The Case of the Disappearing Page
To immigration candidates asking for my advice, the answer has been the same for years: if you want to get to Quebec, you need to know French.
On Wednesday morning, I noticed a news update page prominently displayed on MIDI’s official website (that is, the Ministry of Immigration, Diversity, and Inclusion – or Ministère de l’immigration de la diversité et de l’inclusion) under the title “Processing of Online Applications – Update.” Soon after, however, it had suddenly disappeared, and the date of the last update, shown at the bottom of the page, had not changed. It was still listed as February 27, 2018 – which was Tuesday.
Here is the website I visited: http://www.immigration-quebec.gouv.qc.ca/fr/informations/actualites/actualites-2018/traitement-demandes.html
Below are screenshots of the same page before and after.
In reality, there was no reason to get too excited over this apparent mystery, since MIDI has a reputation for being unpredictable. I want to remind all prospective Quebec residents from overseas that the Ministry often alters rules mid-way through the process and applies them retroactively to applications that have been sitting in backlog limbo for many years
Indeed, the disappearing page did not contain anything secret, controversial, or overly revealing (though isn’t this the kind of news that should be published in the news updates section?). In fact, the information could be summed up in a couple of paragraphs:
Processing of Québec Selection Certificate (CSQ) applications submitted via "My Projet Québec" portal under the Quebec Skilled Worker Program started last June "for certain" regions, and according to the update, several Certificates have already been issued.
The update then lists all possible objective and subjective reasons for processing delays, including waiting for language test results and selection interviews. Further, it boasts that while in 2016 MIDI committed to reducing the maximum processing time for CSQ applications in this program to 36 months, the average de-facto processing time for 2016 was reduced to 32 months. For 2017, MIDI plans to set a maximum processing time at a 30-month target.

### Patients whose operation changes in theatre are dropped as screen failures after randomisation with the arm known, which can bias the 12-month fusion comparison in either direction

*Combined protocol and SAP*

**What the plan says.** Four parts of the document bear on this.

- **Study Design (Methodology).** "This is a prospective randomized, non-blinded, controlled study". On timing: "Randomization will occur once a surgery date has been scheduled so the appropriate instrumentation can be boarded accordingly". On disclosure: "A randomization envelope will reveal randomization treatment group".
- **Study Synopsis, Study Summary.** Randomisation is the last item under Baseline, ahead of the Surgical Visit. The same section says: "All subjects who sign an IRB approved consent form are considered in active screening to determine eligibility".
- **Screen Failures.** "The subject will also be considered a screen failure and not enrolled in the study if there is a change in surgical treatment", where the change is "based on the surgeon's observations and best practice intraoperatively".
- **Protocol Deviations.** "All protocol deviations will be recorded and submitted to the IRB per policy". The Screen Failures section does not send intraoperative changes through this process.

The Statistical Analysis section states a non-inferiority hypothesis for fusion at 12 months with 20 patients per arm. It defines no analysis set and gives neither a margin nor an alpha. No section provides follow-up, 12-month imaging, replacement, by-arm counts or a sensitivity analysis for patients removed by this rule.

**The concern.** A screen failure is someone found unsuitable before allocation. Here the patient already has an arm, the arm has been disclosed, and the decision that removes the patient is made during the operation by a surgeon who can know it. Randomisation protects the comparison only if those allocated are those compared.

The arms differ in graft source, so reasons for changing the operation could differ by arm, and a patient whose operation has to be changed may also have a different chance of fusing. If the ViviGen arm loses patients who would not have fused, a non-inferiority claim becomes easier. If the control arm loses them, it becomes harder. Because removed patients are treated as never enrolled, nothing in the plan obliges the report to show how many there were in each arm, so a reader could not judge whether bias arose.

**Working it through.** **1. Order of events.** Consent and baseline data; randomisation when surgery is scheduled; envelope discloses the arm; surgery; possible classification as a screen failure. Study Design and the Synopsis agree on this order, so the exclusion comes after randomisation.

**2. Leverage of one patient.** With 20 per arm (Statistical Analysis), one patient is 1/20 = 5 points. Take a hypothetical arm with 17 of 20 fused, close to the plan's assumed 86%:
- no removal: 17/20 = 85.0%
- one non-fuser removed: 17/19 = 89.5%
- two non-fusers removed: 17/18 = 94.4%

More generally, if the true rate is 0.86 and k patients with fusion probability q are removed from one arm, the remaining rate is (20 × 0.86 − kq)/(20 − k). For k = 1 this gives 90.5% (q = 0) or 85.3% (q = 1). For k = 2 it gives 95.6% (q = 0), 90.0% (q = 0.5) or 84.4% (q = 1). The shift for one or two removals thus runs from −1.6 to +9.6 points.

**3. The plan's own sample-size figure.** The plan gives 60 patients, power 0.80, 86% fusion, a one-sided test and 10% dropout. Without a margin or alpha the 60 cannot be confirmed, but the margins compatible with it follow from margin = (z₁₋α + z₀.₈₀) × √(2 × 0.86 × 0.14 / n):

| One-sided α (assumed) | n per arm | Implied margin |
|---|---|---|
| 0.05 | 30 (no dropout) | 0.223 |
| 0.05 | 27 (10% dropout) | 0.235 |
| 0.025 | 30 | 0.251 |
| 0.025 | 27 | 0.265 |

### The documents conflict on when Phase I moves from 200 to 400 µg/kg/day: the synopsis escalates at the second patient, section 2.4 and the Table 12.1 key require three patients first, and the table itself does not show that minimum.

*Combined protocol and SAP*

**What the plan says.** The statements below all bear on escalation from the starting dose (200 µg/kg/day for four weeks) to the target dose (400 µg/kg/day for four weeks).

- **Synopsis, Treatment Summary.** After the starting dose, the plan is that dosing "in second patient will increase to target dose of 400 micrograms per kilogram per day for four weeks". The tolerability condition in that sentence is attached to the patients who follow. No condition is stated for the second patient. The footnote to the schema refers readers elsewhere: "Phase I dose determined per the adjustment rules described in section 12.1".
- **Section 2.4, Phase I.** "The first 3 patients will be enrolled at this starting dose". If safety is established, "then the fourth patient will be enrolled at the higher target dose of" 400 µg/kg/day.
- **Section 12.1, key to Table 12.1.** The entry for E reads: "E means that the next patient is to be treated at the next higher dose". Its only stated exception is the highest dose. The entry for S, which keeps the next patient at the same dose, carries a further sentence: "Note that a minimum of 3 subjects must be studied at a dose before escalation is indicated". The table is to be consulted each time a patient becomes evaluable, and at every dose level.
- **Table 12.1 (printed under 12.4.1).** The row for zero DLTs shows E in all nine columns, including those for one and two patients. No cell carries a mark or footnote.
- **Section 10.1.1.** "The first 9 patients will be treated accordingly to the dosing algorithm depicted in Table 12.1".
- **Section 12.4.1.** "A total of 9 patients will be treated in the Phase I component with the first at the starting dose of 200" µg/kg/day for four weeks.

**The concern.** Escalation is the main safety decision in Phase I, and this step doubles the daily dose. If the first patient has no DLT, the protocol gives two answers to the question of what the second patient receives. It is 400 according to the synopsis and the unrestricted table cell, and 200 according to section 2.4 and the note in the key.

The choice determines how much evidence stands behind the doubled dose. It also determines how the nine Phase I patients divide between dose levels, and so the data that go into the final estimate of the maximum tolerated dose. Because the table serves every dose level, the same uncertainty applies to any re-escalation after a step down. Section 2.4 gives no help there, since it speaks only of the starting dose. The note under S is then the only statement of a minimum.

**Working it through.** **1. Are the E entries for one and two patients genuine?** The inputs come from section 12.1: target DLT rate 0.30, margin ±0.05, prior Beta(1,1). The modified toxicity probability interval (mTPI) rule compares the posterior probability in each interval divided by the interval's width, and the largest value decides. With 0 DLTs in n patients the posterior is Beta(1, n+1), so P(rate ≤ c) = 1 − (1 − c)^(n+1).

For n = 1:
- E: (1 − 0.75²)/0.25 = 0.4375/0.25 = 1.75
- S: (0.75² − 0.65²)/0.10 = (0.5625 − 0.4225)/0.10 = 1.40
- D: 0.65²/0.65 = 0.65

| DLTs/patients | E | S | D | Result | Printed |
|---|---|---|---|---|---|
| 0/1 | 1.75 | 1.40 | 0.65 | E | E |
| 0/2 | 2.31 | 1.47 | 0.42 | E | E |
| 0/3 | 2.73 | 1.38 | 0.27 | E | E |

It ends with a wistful projection of much faster processing with the arrival of the new "Declaration of Interest" system, akin to Federal Express Entry, where only candidates "who meet the needs of Quebec" will be invited to apply for a selection certificate.
The Quebec version of Express Entry has been in the works since at least 2016, and with all the overspending, scandals, and controversy in the press related to the inner workings of its online portal, the Ministry has been very cautious on announcing its release.
In line with "The Immigration Planning in Quebec for the 2017-2019 Years” (presented on June 2, 2016, by Minister of Immigration, Diversity and Inclusion Quebec Kathleen Weil to the National Assembly of Quebec) and its subsequent recommendations, the new system should give preference to candidates who have a higher chance of successful integration in the province, and primarily to those who really want to stay there (as opposed to applicants who will use Quebec as a back-door entrance to Greater Vancouver or Toronto, depleting scarce settlement resources in those cities). With retention being the main goal and a pressing concern, a crucial factor in successful settlement becomes language proficiency – which in Quebec’s case is knowledge of the French language at a B2 level.